Wow, what a race! You look away for a matter of seconds and the racing positions have dramatically changed, team orders have been vehemently ignored and team bosses shake their heads. The last time I can trace tension back this far is Turkey 2010.
As a writer, the events in Malaysia are a gift presented directly from the Motorsport Gods, as controversy and debate once again dominate the news headlines. As a fan however, my celebrations are somewhat muted. Motor racing is exactly that; the wheel-to-wheel action of two drivers each equally as hungry. Team orders do not fit this interpretation.
In fact, the term “team orders” is a sore point amongst fans. Once banned, the FIA admitted defeat as they remained powerless to the internal team politics that were witnessed in Sepang. First one must start with the winners, history shows us that Red Bull often have problems separating the racer from the team player.
In 2010, Vettel apologised, won the championship and the world of Formula 1 moved on. “He’s young” was the excuse so often used in his defence. Now a triple world champion, some appear to be less forgiving. Webber emerged today as the team player, Vettel the villain, who used potentially selfish tactics for a moment of racing glory.
Mark Webber admitted he has held back in the past. Should Vettel therefore do the same? Technically yes, the interests of the team (the men and women who create the car in the first place) always come first in Formula 1. But maybe that’s where Vettel stands apart from his team mate? His overtaking manoeuvres won him the championship last year as he was forced to fight his way to the front. One can’t help but feel for Mark Webber as his 25 points are demoted to just 18 in a matter of a few corners.
“I am not happy I won” said a subdued Sebastian Vettel however if the German wins a fourth championship this year, by seven points, I question whether he will show the same regret for his actions.
Another question that could be posed: is it too early for team orders? It is only the second race of the season, no championship victory can be predicted accurately yet. “I messed up today”, the young German admitted but should the team use such methods at this stage? Given their recent history as drivers, and Webber’s recent body language, you would be excused for forgiving Red Bull – team orders may have been at the sacrifice of racing but it was designed to keep the dominant racing emotions of their drivers in check. Well, in theory anyway. Patterns in Red Bull’s racing history suggest why this may be the case.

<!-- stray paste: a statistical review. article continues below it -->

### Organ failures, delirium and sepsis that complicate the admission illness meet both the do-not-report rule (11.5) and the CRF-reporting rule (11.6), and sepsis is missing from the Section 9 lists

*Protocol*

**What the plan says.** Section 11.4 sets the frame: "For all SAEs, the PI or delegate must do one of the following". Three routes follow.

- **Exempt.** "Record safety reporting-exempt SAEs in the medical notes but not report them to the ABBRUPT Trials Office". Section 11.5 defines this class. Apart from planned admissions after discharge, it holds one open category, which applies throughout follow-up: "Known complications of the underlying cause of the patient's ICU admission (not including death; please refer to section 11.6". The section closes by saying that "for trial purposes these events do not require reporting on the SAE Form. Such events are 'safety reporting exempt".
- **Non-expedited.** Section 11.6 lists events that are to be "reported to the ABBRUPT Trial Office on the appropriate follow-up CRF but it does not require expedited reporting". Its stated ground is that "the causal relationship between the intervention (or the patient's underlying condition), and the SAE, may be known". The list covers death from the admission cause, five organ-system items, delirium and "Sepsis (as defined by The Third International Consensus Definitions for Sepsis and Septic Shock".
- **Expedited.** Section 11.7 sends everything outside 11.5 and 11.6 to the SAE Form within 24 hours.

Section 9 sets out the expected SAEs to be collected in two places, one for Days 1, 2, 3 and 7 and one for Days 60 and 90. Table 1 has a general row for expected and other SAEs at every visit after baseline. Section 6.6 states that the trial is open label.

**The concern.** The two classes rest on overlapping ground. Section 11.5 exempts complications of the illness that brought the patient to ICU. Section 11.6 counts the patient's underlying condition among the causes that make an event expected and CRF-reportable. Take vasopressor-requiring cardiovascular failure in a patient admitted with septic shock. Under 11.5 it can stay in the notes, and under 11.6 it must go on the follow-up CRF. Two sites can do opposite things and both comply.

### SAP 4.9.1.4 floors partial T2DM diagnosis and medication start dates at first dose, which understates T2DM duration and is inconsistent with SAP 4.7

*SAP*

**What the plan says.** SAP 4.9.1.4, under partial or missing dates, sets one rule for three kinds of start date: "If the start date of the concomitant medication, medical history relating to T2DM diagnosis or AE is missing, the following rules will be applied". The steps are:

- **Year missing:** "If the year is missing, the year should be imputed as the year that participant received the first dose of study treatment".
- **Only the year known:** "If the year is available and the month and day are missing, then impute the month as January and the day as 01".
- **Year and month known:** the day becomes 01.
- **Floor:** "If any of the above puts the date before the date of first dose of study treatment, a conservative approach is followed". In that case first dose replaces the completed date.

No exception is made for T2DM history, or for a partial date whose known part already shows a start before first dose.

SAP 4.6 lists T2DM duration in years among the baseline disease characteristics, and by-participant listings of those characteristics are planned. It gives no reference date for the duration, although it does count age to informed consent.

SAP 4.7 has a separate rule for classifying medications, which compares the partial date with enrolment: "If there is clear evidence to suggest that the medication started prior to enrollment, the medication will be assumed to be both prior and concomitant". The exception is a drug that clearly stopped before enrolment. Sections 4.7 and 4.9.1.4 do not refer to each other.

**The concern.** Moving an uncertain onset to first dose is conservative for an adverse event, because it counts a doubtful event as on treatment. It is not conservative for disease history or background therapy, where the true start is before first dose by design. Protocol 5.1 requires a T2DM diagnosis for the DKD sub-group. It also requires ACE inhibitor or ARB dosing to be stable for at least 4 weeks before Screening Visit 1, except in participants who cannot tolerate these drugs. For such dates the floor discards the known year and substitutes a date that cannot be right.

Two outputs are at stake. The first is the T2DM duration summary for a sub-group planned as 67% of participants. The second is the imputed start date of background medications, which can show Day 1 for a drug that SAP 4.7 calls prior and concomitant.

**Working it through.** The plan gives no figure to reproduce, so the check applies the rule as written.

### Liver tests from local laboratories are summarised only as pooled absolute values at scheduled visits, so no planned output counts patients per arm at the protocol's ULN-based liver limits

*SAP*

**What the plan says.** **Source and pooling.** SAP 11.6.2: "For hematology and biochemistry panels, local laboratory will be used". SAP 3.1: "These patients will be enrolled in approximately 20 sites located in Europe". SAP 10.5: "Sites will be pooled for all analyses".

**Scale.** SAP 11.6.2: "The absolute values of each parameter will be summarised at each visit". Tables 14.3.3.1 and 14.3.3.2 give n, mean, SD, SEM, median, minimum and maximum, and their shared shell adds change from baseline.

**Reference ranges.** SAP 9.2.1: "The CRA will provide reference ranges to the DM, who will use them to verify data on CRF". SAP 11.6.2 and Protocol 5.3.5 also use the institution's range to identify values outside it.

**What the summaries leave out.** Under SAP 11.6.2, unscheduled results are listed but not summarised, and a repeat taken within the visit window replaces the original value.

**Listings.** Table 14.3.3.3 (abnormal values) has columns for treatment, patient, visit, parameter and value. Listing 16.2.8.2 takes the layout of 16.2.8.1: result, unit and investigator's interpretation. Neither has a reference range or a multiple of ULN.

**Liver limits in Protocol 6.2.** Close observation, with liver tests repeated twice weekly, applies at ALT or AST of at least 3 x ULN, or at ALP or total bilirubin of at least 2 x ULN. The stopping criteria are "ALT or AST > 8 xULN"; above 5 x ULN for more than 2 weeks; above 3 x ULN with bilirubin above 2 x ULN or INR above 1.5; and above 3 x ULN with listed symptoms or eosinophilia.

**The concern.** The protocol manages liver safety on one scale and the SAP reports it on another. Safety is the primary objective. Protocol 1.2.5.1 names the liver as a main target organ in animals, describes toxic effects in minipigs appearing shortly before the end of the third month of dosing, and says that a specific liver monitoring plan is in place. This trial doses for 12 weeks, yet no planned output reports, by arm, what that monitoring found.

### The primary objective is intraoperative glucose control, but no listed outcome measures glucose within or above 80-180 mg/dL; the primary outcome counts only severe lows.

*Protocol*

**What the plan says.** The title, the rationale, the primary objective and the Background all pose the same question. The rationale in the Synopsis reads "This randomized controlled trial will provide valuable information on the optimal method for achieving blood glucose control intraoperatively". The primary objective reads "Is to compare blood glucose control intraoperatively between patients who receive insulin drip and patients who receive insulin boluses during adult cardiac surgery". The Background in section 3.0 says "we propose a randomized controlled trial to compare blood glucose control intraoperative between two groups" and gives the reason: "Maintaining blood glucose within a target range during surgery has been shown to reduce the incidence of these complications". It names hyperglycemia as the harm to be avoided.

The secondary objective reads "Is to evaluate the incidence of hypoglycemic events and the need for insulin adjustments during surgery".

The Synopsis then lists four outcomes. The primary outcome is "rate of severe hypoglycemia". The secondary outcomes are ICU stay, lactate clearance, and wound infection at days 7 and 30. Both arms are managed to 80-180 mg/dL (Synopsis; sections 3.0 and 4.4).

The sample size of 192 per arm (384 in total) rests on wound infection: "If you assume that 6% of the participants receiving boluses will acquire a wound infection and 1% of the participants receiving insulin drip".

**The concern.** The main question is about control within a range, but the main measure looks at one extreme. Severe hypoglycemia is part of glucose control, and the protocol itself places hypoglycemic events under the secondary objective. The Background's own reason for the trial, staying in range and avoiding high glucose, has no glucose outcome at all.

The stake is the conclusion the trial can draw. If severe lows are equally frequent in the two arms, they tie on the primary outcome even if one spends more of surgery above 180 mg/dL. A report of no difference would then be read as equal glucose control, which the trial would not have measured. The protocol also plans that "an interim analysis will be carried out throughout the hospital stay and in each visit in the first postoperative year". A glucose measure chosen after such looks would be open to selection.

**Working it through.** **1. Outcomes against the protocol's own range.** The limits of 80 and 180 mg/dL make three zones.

Interestingly Mercedes took a similar approach, remember the old karting combination of Nico Rosberg and Lewis Hamilton are only enjoying their second Grand Prix as team mates. After Rosberg’s reliabilty issue in Melbourne, a finish in the points was key. The order came from the top, Mr Ross Brawn himself, an indication of stress and unease following the German’s retirement in Australia and the loss of valuable points.
It was the Mercedes team order that angered some more than that of the Red Bull. Not competing for a victory and with Hamilton saving fuel, perhaps it was only fair only to give Rosberg his spot on the podium? Now in his fourth year with the team, loyalty could have been considered. After all, the pressure on the German outfit is minuscule compared to the defending champions. With a new driver line up, who have more than 240 Grand Prix starts between them, 2013 is the year to take risks.
Lewis Hamilton thought his team mate deserved the podium given the circumstances, but the whole situation is tough to call.
Drivers are respectful, Webber himself admitted his respect for Vettel has not declined, nor has the German’s for him. Lee McKenzie posed a meaningful question: can Webber win a championship at Red Bull? If so, this respect and understanding would be key, even if the Australian does not have the same inner-team “protection” as his younger team mate.
Respect too should come from the team to their championship contenders – only at the back of the grid for 10th place in the Constructors would team orders largely be ignored by fans. Having raced for so long, the teams should probably trust that the experience of their drivers would be enough.
However if a team order comes through then the respect goes to that team – without them the drivers would not have the luxury of a race seat to begin with. It’s a tough call, Vettel raced, Rosberg held back.
With three weeks until the cars fire up in anger again in China, two teams, four drivers and millions of fans will have time to stew on the decisions made come race day. Rosberg was the last man to win in China; I predict that redemption and revenge may be on the cards.
Formula 1 will recover from this; the sport moved on quickly from the Piquet Jr/Alonso team orders fiasco that saw a deliberate crash occur on track. Ultimately, sporting politics should not dictate the result but sometimes it will. This is modern day Formula 1. Rubens Barrichello often moved aside to let Michael Schumacher take the victory. The German’s career is remembered fondly in spite of this.
As a fan, I would rather be writing about the great pace shown by Bianchi or the pit stop drama of the Force India’s, but this weekend, these are merely side notes to a truly extraordinary race weekend.
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